Poems by Camille Germain
There’s been this gnat flying around my room for days
every time I feel its pinprick of a body in my palm
it vanishes, into, through, out of the thick heat stroked air
like particles of skin flaking off into a ray of light
joining the surrounding dust that we eventually inhale
after it turns into black mold growing inside the baseboards
and enters the rooms along with its cousin, tar,
sweating from moist paint
like my body releasing toxins through its pores,
I hold my breath
like when I pass graveyards
because my sister said it was respectful,
and remember this gnat is a life too.
Biology Mix Drink
My biology threatens
its attack – in every throb
of my right breast.
At twenty-five I’ve been prescribed
routine mammograms and breast
ultrasounds until the day I die.
Now all I do is wait for the green light
to cut off my tits,
I wait for my biology to scream
“Fuck you!” and leave me
mutilated and dissected.
But for now I am fine
with a splash of BPD and grenadine.
I’ll drink my whiskey with
my coffee at a future date.
It never seems to be enough
cutting pills in half to pretend
I am a responsible adult
but then I feel
the oval chalk slide smoothly,
a few more won’t hurt
and when my eyes feel heavy
And my lips curl up into a smile,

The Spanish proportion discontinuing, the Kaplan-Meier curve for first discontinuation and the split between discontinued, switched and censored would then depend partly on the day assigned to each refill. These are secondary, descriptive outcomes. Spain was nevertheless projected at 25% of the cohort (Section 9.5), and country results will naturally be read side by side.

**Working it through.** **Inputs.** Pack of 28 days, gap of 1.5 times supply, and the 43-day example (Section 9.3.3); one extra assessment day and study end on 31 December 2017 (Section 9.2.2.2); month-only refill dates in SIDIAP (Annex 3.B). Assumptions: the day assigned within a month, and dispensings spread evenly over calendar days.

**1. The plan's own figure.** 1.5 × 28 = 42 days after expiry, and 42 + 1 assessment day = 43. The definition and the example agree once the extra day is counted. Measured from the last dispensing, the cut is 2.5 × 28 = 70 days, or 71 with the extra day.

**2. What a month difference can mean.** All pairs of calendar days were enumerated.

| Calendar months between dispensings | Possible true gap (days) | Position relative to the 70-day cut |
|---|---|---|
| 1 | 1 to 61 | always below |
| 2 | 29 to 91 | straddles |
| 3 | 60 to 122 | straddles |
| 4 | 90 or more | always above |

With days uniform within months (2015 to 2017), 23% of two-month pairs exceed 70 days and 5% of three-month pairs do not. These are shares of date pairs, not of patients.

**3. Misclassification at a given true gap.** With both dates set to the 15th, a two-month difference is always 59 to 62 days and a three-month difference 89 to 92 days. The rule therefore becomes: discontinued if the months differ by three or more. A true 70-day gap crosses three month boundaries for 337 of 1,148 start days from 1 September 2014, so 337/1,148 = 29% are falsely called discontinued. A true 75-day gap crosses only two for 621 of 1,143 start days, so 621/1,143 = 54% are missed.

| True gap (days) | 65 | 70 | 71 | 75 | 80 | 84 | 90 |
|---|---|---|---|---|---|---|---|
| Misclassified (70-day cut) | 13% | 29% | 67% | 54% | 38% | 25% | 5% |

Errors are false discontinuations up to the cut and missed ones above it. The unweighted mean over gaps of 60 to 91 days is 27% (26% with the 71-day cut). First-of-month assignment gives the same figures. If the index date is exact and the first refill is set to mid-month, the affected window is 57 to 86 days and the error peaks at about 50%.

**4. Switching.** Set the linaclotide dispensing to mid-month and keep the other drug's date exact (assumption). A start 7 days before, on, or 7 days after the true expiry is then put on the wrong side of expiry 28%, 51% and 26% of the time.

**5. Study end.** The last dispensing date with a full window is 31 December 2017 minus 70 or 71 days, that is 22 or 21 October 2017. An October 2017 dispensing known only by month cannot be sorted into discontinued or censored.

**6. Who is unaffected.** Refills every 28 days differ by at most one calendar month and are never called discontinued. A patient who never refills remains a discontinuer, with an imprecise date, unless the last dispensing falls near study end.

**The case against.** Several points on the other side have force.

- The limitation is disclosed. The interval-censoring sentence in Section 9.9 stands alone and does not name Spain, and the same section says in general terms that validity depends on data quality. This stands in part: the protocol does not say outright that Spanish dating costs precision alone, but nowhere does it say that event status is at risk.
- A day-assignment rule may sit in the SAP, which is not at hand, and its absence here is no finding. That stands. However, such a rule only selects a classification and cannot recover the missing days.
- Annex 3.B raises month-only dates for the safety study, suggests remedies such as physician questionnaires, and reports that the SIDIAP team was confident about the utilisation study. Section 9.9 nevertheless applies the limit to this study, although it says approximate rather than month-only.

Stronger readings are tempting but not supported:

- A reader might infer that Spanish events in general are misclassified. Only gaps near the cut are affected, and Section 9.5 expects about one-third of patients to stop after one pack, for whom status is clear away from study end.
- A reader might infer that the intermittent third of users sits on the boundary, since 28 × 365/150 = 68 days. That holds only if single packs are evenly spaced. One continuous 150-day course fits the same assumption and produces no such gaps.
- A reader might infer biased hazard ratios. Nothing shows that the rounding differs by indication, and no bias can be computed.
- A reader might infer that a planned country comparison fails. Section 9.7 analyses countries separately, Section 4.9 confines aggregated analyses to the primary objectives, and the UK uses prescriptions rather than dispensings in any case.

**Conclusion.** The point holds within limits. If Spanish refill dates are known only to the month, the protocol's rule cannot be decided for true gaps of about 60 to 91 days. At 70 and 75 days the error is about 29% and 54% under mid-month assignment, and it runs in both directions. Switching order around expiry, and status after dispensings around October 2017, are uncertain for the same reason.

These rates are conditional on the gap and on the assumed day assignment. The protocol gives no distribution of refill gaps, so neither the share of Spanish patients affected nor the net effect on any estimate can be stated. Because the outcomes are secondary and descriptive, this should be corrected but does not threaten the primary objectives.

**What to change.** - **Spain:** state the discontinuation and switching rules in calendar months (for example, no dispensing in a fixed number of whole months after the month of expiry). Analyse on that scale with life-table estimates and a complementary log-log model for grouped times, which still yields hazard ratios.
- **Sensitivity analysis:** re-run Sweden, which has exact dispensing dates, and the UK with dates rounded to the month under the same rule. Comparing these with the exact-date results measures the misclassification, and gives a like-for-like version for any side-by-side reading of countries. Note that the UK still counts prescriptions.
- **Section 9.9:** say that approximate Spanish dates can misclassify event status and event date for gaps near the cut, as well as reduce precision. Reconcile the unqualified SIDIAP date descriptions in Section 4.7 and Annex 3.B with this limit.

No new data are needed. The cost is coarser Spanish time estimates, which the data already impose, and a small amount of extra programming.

my chest flutters,
my skin becomes a constant tingle
I am light,
THIS is true love.
We Don’t Change
not in the way where I wear too much
makeup, but in the way where I
grab my fat in the mirror and squeeze
until I have finger-sized bruises on my stomach
and this never changes.
It’s hard to be lazy in this city,
but we still leave cat puke on the rug
crusted over for days
neither one of us has the energy
and we do this again and again.
I am depressed
but so is he
and we both deal in different ways
it turns out
kind of fucked up
when he rips my pants off
and fucks me,
I, too drunk, don’t move an inch
and I stay with him each time.
My Lunch Was a Salad
My sister saved one of your funeral programs for me
like a balloon from a party:
you, smiling, with your white bandana
the same smile of the boy standing proud
in his ROTC uniform.
The one laughing as we ran
through sprinklers at night.
The same boy who told me
something was waiting for him in the woods
like the watercolor ones on the cover.
We aren’t seventeen anymore,
and where I failed, you soared high
to meet up with your father,
who shot himself,
and left you
to take care of your sister and mother
you became your enemy,
it’s like deja vu to them.
I never cried at death
this is out of guilt –
I pushed you away.
You were worried I was going to die
but here I am,
still alive and you,
well that smile is rotting
and your mouth isn’t the only hole in your head,
no bullet had been your lunch.
About the Author
Camille Germain is a writer/photographer/painter currently residing in Seattle, Washington. She is originally from Indiana where she received her B.A. in Creative Writing from Ball State University. Camille has experience with both creative writing and journalism. The purpose of her works is to share with the world an honest reflection of life. To her, art is about finding beauty in odd places in all mediums. One medium is not more important than the next, but rather an experience in perspective and emotion.